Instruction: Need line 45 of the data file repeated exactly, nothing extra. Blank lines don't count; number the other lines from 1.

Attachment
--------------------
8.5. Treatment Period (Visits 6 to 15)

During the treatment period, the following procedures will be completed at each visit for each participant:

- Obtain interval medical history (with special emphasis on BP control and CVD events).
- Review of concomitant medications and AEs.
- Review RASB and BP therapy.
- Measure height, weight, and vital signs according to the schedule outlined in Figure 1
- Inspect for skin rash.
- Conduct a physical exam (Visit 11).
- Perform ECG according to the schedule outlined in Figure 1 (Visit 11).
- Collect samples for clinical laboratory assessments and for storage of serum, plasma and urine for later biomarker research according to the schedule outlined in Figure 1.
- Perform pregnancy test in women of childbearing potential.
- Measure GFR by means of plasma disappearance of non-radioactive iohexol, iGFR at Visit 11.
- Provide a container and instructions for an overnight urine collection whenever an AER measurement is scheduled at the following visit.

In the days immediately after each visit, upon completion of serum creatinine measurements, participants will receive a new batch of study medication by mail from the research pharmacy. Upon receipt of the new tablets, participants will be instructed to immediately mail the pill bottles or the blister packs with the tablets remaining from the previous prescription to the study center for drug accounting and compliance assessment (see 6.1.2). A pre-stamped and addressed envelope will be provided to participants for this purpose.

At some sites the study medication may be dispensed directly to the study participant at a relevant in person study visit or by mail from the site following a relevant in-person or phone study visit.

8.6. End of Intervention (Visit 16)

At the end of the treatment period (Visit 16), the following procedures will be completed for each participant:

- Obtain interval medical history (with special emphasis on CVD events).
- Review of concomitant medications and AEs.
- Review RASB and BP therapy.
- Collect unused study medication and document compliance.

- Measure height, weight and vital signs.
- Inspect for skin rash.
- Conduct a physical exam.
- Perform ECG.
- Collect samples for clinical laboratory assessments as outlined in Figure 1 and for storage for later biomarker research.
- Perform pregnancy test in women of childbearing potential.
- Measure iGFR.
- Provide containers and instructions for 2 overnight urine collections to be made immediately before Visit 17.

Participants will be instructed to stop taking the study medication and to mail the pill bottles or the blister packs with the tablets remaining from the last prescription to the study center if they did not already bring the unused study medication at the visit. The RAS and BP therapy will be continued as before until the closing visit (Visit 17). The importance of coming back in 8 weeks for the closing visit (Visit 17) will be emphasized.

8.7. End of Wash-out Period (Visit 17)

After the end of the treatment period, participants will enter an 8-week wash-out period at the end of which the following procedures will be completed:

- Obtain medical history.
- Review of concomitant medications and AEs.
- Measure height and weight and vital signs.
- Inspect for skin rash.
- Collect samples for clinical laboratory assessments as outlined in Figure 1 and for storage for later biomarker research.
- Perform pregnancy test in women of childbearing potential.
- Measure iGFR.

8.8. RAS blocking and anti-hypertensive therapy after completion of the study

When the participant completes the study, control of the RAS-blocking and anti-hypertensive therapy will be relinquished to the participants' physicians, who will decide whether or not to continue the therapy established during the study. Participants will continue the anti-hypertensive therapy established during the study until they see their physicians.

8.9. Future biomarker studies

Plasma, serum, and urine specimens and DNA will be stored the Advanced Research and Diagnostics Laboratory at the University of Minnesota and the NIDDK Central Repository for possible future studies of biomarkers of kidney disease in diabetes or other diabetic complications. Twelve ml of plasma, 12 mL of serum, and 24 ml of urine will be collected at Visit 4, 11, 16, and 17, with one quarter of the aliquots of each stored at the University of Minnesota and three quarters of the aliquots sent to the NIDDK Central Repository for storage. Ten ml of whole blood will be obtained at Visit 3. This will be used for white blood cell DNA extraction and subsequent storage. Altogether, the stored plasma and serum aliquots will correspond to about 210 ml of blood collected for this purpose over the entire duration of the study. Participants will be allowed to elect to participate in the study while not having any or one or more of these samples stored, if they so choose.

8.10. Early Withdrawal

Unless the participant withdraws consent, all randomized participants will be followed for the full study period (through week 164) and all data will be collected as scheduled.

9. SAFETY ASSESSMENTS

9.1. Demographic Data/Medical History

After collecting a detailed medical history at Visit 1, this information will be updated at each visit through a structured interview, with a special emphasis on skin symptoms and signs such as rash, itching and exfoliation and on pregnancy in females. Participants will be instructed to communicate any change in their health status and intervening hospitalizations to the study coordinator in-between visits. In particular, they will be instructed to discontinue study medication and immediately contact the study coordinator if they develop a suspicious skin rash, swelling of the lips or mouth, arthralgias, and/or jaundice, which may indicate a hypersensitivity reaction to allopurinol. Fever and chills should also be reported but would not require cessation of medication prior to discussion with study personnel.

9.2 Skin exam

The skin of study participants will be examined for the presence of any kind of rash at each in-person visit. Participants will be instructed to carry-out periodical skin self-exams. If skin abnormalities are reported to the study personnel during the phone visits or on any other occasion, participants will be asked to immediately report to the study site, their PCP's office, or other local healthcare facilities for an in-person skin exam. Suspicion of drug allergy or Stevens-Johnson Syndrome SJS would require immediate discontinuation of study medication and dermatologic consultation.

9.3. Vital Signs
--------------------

Unless the participant withdraws consent, all randomized participants will be followed for the full study period (through week 164) and all data will be collected as scheduled.